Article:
Flowering Rush is native to Eurasia and was introduced first to the eastern United States and Canada as an ornamental plant. The species was commonly imported and sold by the water garden trade, leading to the potential for illegal release into the wild. It was first recorded in North America along the shores of the St. Lawrence River near Montreal in 1897. It quickly spread into the Great Lakes and today is found in all provinces in Canada and most of the northern United States. Flowering Rush is a threat to our wetlands and riparian areas and can cause significant environmental and societal impacts. Flowering Rush displaces native plant species, impedes water flow, alters habitat structure and nutrient cycling, impacts fishing, hunting, boating, and other recreational activities. Dense patches can establish along shorelines affecting recreational users.
2021 marks the final year of funding under the Habitat Stewardship Program through Fisheries and Oceans Canada. First planning meetings were held in February 2021. We discussed possible consequences of the high river levels in 2020 and not being able to survey/remove Flowering Rush. Technical experts suggested that most likely, the plants have been washed further downstream and may have infested those areas. In June 2020 we had a meeting with the drone operator to figure out where we would need him most. It was decided that he will concentrate on areas of the river that had not been surveyed before (Cabri to Saskatchewan Landing). In July 2021 the South Saskatchewan River levels were very low and the SSRWSI coordinator went to different areas to check if surveying by canoe will still be possible. It was decided that we will continue with our field work as planned.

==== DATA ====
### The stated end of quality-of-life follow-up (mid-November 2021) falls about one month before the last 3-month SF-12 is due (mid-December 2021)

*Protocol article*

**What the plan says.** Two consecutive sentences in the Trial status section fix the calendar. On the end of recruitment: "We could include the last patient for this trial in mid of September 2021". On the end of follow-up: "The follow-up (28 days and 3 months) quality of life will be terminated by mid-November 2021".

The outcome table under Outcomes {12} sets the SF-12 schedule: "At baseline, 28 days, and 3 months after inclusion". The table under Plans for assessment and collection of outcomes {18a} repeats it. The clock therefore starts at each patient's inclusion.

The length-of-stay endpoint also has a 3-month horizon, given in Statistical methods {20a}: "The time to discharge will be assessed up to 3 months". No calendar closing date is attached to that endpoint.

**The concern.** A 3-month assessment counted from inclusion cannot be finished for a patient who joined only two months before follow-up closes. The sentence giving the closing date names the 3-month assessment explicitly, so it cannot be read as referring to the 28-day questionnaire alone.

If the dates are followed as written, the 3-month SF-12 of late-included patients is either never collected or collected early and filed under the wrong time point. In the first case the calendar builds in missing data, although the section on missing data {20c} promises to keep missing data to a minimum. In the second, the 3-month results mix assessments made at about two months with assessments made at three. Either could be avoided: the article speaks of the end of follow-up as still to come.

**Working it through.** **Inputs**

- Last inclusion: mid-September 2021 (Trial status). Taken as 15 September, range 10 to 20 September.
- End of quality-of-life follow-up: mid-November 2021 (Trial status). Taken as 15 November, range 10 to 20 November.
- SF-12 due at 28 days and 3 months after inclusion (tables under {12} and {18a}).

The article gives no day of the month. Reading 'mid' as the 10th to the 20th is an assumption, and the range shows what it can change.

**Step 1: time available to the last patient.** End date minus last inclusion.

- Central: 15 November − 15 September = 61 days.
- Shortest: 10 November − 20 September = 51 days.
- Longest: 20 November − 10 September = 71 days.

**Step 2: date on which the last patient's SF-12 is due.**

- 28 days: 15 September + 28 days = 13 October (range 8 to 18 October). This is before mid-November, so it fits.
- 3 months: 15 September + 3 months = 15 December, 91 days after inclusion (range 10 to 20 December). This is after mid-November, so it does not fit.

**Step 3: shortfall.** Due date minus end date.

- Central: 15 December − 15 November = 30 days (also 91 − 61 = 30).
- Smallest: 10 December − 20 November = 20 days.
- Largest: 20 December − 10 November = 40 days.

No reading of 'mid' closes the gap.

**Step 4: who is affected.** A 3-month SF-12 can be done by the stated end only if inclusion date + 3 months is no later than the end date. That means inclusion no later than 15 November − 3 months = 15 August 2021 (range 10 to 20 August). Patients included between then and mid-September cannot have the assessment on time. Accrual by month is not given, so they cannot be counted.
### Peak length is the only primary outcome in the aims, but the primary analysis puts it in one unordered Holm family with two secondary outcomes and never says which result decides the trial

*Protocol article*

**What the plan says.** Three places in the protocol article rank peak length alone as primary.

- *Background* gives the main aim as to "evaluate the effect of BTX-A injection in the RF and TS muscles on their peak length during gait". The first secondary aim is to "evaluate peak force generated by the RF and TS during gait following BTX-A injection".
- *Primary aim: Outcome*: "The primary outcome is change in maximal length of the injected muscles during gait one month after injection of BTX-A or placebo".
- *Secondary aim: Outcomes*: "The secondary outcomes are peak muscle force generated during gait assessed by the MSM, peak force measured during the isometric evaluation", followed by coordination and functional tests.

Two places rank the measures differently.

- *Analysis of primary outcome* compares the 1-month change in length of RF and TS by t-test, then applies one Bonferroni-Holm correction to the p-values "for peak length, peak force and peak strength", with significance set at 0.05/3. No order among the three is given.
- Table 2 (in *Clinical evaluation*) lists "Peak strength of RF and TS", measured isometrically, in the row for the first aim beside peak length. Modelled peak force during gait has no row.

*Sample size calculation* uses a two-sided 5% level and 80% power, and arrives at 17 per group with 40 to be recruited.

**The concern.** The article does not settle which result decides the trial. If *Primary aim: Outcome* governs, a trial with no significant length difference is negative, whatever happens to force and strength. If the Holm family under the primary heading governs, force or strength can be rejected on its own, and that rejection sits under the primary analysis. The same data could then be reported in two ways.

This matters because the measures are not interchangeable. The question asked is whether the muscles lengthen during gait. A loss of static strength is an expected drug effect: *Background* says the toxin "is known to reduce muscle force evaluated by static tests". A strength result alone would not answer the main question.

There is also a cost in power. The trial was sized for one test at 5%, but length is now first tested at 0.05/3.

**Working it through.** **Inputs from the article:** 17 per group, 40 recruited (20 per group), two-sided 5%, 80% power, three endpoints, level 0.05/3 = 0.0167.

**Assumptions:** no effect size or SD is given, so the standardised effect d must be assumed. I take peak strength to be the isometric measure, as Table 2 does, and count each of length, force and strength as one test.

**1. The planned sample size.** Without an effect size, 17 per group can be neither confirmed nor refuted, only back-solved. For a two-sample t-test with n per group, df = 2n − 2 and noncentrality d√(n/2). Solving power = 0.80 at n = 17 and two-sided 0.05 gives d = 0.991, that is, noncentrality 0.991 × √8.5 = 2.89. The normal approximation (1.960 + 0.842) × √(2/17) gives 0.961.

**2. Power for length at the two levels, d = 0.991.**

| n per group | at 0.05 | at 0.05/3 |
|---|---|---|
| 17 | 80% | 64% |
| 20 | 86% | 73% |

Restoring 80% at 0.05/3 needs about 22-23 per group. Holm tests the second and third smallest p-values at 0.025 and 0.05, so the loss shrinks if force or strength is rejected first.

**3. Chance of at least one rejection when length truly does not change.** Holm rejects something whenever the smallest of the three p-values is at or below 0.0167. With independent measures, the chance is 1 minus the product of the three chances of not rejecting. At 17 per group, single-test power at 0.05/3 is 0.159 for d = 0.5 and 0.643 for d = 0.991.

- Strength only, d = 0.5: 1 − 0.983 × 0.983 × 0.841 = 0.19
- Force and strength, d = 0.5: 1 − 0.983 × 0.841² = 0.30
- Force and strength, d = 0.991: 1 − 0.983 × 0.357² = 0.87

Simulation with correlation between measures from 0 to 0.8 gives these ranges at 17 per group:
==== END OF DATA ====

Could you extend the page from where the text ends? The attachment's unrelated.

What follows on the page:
Between August 7-13, 2021 we surveyed the area from the Leader to the Saskatchewan Landing Regional Park. We had a larger group of people than originally expected. Therefore, we split into two different groups. One group surveyed the area from Leader to Eston Regional Park by canoe. The other group surveyed the area from Cabri Irrigation District to Cabri Regional Park. The drone operator concentrated his work on the area between Cabri Regional Park to Saskatchewan Landing.
We did not find new infestations in area between the Town of Leader and Eston Regional Park. On a windy day we went back to a location (upstream of the Town on Leader) where larger infestations have been reported in 2018 and removed plants for a stretch of approx. 2km.
Larger infestations have been found in the area between Cabri Regional Park and Saskatchewan Landing. James was very successful with his drone. He covered the area from Cabri Regional Park to Sask Landing Provincial Park. A lot of submerged plants in the middle of the river were found. The drone works perfectly in detecting plants that are submerged and might be difficult to detect in a canoe.
Discussions were held to go back to remove plants that were detected by the drone. After talking to the drone operator it became clear that removing plants will be more difficult since most of them are in the middle of the river and submerged.
We held a debrief in October 2021, to discuss how field work went and what should be done moving forward. Some staff mentioned that the wind made it difficult to survey in canoes and to use the drone. It was also mentioned that having a Flowering Rush plant ID day would be helpful since not everyone has worked on this project before. It was also decided to apply for more funding since the plants have spread further downstream from where they were originally found. This time around we want to survey with canoes and drone and we are planning on using divers to remove plants that are submerged and not reachable by foot.
This project would not have been possible without the in-kind support from Meewasin Valley Authority, Saskatchewan Wildlife Federation, Native Plant Society of Saskatchewan, and the Ministry of Environment.